Although the numbers of grandparents and other family members who help with childcare...read more
Helen Bryce questions how employers can lean in at an earlier stage to ensure women having children get the message they are valued in the workplace.
A recent survey by Slater & Gordon revealed that six in 10 women polled felt their career options were limited as soon as they announced that they were pregnant and nearly half said they were made to feel guilty for taking maternity leave.
I’d like to say I was surprised at the findings, shocked at the figures, but sadly from all the women I have spoken to on this subject it rings very true and the signs of discrimination can start very early.
The reaction you get when you tell your employer that you are pregnant and in the following months count for an awful lot. Is it one of genuine excitement and encouragement or do they fake it with a forced smile, the inward groan forcing its way out? Do they manage to get through the conversation without asking questions like “so when are you thinking of finishing?”
Talking to pregnant women recently, and in light of the fact I have had this very conversation myself for the third time only a few months ago, this started me thinking.
Regardless of whether you are an employer who has a good maternity leave policy, flexible working scheme or anything else post pregnancy, the tone is set from the very moment this conversation takes place. I’m not denying that all of the above is tremendously important, but what I am saying is that culturally if these policies and practises don’t play out in real conversations (after all people work for people) then employers are missing a trick.
Most employers know that a lack of engagement has an absolute correlation with productivity and loyalty amongst so many other things. Why would you want a disengaged employee with you for the next six to nine months, never mind returning again afterwards? You could essentially create a situation where your employee goes on ‘countdown’, doing the minimal required to see the next six months out.
This is imagining a worst case reaction and to be fair most women I know (particularly first-time parents) work even harder to try and ensure their worth is noted before going off on maternity leave.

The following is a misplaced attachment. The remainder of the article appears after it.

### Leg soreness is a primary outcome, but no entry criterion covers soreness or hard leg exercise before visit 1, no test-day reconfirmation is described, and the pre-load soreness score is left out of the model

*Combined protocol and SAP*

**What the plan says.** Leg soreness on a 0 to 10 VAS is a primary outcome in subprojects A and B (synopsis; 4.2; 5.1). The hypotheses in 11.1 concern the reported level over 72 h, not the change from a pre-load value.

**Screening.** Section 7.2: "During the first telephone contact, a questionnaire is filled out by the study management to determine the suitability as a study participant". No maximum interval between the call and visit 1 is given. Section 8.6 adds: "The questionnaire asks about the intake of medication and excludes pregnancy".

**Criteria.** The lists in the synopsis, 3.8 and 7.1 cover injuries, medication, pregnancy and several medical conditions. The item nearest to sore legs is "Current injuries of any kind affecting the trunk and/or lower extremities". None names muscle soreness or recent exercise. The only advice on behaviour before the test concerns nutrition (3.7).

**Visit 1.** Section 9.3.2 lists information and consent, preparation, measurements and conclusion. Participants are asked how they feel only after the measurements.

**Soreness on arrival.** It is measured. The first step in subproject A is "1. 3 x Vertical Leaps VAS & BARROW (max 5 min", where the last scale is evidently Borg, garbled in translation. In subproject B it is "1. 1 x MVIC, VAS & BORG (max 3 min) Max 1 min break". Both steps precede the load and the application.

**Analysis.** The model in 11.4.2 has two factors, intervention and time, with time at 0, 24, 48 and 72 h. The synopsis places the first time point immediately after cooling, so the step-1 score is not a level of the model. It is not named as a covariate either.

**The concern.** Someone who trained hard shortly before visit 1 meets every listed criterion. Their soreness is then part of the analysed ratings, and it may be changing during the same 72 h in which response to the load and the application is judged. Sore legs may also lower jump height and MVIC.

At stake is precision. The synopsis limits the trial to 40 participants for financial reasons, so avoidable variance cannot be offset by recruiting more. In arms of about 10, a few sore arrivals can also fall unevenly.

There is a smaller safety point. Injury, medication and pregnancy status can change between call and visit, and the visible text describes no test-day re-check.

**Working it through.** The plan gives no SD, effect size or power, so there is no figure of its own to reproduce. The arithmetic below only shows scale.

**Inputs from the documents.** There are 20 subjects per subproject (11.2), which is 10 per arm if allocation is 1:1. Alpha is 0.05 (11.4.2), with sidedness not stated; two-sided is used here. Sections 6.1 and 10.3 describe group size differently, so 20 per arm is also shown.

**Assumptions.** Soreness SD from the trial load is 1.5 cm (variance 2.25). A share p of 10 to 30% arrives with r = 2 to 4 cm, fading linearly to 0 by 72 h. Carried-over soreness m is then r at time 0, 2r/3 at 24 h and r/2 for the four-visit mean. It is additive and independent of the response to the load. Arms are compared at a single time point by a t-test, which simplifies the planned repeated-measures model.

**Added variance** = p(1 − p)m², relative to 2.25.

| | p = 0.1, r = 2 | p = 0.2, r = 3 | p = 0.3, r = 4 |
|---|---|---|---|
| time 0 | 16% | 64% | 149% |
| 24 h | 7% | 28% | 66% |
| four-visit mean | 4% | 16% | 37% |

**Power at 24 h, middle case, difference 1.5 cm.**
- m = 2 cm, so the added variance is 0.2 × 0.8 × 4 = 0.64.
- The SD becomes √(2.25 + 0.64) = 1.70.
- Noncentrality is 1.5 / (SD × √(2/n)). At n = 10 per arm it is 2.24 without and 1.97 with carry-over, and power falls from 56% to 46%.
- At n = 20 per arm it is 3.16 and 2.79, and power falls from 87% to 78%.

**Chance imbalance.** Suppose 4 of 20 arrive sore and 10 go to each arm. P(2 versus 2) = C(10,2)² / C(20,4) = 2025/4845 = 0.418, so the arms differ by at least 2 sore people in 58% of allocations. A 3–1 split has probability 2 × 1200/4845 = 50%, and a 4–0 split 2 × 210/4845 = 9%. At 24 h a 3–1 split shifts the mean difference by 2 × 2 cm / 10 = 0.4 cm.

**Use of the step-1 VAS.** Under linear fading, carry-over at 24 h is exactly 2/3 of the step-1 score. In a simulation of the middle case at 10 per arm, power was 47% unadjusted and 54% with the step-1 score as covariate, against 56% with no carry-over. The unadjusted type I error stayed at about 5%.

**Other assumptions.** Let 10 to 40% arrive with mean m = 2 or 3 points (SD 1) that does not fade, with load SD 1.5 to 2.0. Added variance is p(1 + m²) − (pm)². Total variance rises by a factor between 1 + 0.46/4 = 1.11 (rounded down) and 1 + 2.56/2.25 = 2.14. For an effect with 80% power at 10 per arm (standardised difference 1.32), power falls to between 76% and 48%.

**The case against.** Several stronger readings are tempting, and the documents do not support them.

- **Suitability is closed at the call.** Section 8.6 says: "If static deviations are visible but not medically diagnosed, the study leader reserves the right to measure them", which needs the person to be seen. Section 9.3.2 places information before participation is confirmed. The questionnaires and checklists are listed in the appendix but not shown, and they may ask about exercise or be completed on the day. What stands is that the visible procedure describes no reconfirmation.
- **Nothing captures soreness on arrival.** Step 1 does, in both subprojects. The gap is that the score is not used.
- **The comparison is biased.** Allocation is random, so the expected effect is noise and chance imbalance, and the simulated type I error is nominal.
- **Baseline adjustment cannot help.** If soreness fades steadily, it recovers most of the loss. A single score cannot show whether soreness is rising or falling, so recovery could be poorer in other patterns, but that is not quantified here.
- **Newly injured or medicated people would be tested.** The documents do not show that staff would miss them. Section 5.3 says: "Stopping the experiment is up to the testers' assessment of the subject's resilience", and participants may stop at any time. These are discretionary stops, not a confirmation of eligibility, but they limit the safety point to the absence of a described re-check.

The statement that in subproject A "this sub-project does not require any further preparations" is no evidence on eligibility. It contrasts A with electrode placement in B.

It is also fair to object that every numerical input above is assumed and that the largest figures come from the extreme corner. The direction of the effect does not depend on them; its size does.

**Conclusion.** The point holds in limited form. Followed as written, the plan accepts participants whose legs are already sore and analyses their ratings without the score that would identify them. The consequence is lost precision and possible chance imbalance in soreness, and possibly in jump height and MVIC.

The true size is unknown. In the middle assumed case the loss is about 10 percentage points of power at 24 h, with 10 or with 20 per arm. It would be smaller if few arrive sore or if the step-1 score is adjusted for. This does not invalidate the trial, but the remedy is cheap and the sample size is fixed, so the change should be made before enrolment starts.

But even if an employer has a reaction that is neither one thing nor the other, I haven’t heard of many employers who actively “lean in” during this period. It doesn’t cost anything, it doesn’t take up much time, it doesn’t actually even take much effort to do. What a difference it would make if your employer:
– Actively encouraged you to be a part of projects or work even if they were going to be happening once you were on maternity leave and talked about this in terms of valuing your contribution
– Continued to work on your development plan, signed you up for training, challenged you with new opportunities
– Suggested that you work from home or actively looked together for ways to increase your wellbeing, especially towards the end of your pregnancy
– Supported you in finding a mentor or to get other support / advice
– Listened, empathised and challenged their own 'unconscious bias' in the comments they make
– Stopped to think, because ultimately we are all human and although clearly work needs to get done, for that moment, that short conversation, wouldn’t it feel amazing if they did genuinely share your news with the positivity it deserves?
Potentially for an employer you are their top talent (one of their best employees). What if instead of stating “For a short amount of time I will have other priorities then I plan to return to you and continue where I left off performing brilliantly”, you stated this. “For a short amount of time I will have other priorities, then I may well go to a competitor and make them lots of money instead. So you have 6 months to help me make that decision.” I think that spells it out a bit differently.
So I guess my call to employers is, lean in. Don’t underestimate the importance of engagement prior to maternity leave. It doesn’t have to be anything fancy or expensive, just utilising those basic people management skills of listening and empathy. Don’t miss out on six months where you can still be developing and supporting someone's ambition. If you saw potential and talent before it hasn’t miraculously disappeared. Don’t for a moment question whether someone should have a promotion just because they are pregnant – we all know it happens, even if not so blatantly. Aside from being illegal it also shows a narrow and short-term mindset. Because not only will you get your investment back before you know it, you will be in such a minority as a business that you are likely to get it back 10 times over!
So, I am eager to know, how was your conversation?
What do you think? Do employers lean in and what difference would it make if they did?